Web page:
The owner may not be getting the best project. Many contractors like to work with those who they know and trust, and this gives little or no room to assess new and better subcontractors. 

Quality of work can be an issue with the design-build system. The contractor may rush the project and move to a new one, creating a doubt in the quality of the job done. 

Benefits of Design-Bid-Build 

– In this approach, the architect acts as the advocate for the owner, ensuring that the design accurately reflects the owner’s vision. Additionally, the architect oversees the project to guarantee that subcontractors adhere to the specified requirements.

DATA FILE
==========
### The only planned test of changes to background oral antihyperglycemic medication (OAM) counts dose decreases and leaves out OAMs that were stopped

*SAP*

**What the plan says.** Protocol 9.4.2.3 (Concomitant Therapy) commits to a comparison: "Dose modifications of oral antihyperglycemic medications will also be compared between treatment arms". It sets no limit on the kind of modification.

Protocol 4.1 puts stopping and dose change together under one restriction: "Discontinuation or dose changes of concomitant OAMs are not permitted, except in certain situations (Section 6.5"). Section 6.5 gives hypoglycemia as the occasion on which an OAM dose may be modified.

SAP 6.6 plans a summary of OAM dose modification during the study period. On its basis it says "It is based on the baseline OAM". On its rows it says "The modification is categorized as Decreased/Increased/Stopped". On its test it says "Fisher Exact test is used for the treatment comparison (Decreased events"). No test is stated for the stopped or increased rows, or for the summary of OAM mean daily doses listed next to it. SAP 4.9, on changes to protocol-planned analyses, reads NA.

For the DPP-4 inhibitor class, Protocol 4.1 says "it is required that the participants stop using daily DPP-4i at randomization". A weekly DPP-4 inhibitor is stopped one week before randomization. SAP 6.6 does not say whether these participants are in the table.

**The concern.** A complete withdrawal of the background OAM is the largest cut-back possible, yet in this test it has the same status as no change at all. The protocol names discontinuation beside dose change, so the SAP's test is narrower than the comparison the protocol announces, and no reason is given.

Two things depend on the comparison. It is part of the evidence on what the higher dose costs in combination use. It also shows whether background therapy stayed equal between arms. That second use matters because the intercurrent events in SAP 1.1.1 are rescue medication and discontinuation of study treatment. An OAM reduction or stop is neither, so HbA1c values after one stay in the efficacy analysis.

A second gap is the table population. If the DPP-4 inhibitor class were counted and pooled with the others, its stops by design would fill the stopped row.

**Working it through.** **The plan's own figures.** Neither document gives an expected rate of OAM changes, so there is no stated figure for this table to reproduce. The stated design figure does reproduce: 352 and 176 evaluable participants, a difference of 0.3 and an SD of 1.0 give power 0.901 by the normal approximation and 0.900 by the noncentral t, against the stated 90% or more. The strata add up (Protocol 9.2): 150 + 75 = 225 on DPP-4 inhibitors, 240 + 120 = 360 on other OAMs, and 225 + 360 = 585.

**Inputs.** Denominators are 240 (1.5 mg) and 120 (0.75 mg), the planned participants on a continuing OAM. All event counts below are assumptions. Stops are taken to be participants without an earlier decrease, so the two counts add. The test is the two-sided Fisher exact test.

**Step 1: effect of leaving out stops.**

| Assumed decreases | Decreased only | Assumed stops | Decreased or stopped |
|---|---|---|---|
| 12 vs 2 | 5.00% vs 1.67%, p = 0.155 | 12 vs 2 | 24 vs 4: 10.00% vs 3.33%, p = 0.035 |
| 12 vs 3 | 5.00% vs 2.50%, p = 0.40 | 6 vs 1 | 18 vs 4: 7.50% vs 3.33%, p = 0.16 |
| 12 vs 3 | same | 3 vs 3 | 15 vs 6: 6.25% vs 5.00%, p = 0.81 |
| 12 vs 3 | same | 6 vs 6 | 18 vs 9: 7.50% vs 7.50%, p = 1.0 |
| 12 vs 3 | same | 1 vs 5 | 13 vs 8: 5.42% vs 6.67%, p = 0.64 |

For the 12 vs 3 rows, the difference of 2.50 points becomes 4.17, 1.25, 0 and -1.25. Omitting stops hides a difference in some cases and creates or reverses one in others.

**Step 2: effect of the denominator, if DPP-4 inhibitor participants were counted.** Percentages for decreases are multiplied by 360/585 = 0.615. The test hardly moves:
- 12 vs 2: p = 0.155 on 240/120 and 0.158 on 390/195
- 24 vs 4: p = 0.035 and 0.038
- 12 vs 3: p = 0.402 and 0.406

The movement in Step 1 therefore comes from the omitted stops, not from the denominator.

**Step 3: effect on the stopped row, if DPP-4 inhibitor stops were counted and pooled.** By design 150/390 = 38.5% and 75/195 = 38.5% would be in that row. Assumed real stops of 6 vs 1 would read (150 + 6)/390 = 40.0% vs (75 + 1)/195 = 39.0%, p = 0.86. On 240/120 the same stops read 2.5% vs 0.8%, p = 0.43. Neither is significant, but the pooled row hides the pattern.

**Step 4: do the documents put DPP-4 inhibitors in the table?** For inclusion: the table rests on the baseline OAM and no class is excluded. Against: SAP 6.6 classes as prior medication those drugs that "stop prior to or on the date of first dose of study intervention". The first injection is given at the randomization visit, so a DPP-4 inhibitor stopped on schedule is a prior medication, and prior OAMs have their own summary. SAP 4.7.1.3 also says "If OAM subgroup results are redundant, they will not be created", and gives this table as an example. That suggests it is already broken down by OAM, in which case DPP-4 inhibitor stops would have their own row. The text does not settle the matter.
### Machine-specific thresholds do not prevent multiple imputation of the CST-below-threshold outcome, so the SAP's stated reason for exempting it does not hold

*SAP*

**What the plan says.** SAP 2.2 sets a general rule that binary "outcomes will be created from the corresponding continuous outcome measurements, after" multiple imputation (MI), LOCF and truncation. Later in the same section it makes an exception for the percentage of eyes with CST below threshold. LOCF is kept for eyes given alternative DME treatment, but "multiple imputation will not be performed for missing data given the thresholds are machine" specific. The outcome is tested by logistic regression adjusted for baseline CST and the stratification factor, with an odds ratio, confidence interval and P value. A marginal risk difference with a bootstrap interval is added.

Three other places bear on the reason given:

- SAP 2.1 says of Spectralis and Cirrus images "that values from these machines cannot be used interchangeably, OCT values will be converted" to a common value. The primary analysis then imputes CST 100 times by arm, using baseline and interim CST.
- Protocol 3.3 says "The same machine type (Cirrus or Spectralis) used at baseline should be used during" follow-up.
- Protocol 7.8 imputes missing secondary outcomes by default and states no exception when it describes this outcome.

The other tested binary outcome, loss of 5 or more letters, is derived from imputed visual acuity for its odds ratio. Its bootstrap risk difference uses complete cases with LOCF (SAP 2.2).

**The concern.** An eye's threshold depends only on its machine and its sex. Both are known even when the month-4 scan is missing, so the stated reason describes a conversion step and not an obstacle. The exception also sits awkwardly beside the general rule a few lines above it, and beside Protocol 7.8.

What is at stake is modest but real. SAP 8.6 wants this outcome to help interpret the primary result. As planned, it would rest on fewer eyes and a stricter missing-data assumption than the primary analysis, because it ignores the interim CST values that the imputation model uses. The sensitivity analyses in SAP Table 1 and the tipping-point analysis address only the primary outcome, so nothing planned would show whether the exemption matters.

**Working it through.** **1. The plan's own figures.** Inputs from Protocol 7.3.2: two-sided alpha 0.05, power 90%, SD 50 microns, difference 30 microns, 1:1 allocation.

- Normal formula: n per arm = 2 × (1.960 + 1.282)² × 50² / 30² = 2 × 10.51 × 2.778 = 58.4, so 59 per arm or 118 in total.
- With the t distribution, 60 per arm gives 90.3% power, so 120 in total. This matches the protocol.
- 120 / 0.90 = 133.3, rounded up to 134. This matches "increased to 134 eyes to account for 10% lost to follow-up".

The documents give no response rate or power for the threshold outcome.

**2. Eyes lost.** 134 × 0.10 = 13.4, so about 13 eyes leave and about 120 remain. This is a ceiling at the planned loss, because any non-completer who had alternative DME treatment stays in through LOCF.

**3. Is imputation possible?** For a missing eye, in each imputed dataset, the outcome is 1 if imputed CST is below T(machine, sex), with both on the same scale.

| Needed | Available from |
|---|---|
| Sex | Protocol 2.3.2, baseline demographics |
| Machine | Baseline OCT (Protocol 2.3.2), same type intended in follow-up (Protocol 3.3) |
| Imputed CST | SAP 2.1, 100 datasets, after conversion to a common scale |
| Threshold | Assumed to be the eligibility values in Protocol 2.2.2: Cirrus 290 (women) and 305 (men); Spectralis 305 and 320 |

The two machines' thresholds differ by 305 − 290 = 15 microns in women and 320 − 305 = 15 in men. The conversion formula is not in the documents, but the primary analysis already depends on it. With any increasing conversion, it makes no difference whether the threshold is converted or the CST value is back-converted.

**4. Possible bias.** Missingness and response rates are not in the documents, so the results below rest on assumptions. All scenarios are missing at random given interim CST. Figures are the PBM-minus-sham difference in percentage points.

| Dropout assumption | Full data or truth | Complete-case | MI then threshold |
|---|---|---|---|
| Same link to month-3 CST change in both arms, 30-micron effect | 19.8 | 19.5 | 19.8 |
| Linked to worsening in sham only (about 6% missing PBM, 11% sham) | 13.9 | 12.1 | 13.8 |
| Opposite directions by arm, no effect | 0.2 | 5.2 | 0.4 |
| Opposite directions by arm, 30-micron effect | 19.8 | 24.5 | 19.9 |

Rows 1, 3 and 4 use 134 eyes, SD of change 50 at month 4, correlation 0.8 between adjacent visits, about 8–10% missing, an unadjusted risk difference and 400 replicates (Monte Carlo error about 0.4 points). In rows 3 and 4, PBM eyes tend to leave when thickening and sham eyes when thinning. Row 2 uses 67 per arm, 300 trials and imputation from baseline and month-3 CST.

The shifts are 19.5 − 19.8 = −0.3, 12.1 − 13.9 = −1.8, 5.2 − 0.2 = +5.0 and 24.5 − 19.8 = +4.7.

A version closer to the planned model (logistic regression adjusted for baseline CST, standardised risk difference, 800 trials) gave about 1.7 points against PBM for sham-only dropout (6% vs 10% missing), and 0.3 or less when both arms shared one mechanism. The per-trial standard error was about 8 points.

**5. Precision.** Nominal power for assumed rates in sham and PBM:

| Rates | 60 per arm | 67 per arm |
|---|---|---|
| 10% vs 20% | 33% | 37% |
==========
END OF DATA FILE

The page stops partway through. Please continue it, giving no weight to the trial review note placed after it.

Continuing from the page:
– The owner retains significant authority throughout the design-bid-build process, ensuring that contractors are fully committed to delivering their utmost efforts to the project. 

– A key advantage of this method is the competitive bidding process it entails. This empowers the owner to choose the most suitable candidate for the task from a pool of contenders. 

– Design-bid-build provides the owner with enhanced cost-control capabilities. During the bidding stage, contractors present varying price proposals, enabling the owner to make well-informed decisions regarding expenses. 

Design-Bid-Build Cons 

– Decision-making in the design-bid-build process isn’t speedy. Adjustments for new developments may be needed, but getting approvals from the owner and architect can drag on.